La Solitaire du Figaro attracts an increasing number of international competitor's. No less than 5 nationalities will be represented on the event this summer. From Ireland, Paul O'Riain and Mick Liddy will race at home on the only foreign leg of the race course (Dún Laoghaire near Dublin). There will be many English skippers this year: Conrad Humphreys, accustomed to racing on the most prestigious ocean races, will be participating in his first Solitaire du Figaro. Nigel King is back for the third time. One rookie will be selected among the 5 from the Grande Motte Mediterranean Training Centre: Nick Cherry, Sam Goodchild, Nick Houchin, Olivier Young, Simon Hiscocks, double World Champion 49er, and Phil Sharp, who won the Route du Rhum 2006 in Class 40, to step forward to compete on the Figaro. The Portuguese solo sailor, Francisco Lobato, and the Franco-German Isabelle Joschke also return to race.

"There will be fierce competition..."
Race director Jacques Caraës considers that, "There will be fierce competition... on this 42nd edition of La Solitaire du Figaro. Eric Bompard Cashmere, the new main partner, could not hope for a more impressive line-up of skippers: four former winners of the event will be competing, two dozen contenders for podium places, 24 rookies, a sign of prosperity in this great classic of the summer season, especially with strong participation of foreign entries. Five nations will be represented, including the particularly competitive British-American. They will certainly have to reckon with the talented Portuguese Francisco Lobato, strengthened with the experience gained last season. There will be fierce competition...."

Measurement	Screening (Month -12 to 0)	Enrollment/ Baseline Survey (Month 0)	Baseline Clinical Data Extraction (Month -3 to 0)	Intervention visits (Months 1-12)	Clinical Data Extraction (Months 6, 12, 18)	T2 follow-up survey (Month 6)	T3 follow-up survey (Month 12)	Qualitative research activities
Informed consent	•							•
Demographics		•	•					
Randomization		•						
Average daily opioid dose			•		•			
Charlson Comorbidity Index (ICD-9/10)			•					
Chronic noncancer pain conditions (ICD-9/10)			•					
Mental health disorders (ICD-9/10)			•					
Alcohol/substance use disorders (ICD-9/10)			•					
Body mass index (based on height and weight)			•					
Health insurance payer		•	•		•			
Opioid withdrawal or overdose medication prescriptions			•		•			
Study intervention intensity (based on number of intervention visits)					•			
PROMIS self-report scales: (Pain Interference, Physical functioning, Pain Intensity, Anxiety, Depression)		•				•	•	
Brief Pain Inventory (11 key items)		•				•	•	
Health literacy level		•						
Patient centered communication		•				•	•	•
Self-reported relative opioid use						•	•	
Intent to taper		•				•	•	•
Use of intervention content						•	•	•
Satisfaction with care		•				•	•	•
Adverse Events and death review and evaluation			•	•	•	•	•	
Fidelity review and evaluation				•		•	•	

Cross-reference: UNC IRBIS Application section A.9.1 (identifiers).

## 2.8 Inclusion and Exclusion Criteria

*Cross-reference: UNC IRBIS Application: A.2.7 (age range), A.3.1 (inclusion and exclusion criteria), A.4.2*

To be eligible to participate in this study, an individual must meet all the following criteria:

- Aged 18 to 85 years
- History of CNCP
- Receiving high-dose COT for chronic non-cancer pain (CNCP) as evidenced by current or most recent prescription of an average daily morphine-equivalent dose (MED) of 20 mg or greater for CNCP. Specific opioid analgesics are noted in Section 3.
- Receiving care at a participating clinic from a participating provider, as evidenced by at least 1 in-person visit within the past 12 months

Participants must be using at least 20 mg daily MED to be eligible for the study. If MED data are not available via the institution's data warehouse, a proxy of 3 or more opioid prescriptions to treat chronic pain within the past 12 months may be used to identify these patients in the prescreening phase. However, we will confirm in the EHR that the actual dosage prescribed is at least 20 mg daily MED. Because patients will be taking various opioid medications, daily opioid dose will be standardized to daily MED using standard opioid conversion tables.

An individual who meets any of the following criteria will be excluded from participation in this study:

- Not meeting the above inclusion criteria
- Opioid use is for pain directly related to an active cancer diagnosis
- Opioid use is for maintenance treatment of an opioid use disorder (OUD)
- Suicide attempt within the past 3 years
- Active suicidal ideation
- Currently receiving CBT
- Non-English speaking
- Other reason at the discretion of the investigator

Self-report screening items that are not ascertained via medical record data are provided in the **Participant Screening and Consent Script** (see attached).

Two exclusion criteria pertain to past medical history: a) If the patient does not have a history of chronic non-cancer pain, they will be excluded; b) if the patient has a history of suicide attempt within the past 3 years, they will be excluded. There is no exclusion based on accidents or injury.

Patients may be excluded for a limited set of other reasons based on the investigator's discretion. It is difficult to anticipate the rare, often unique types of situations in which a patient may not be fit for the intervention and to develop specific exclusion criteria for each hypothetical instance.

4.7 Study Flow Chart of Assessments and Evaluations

At six months from the start, given the upcoming programme and potential of the candidates, the pressure is already starting to mount. As every year, the competition looks particularly intense, and the entertainment captivating - a memorable experience for competitors as well as for those who will follow this 42nd edition closely.

2011 Race

PERROS GUIREC
Village opens: Saturday 23rd July
Eric Bompard prologue: Friday 29th July
Start of the 1st leg: Sunday 31st July

CAEN (320 miles)
Expected arrival of the boats: Tuesday 2nd August
Start of the 2nd leg: Sunday 7th August

DÚN LAOGHAIRE (470 miles)
Expected arrival of the boats: Wednesday 10th August
Start of the 3rd leg: Sunday 14th August

LES SABLES D'OLONNE (475 miles)
Expected arrival of the boats: Wednesday 17th August
Start of the 4th leg: Sunday 21st August

DIEPPE (430 miles)
Expected arrival of the boats: Wednesday 24th August
Closing regatta: Sunday 28th August

www.lasolitaire.com

Preparing for La Solitaire du Figaro here

Latest news for La Solitaire du Figaro here

Published in Figaro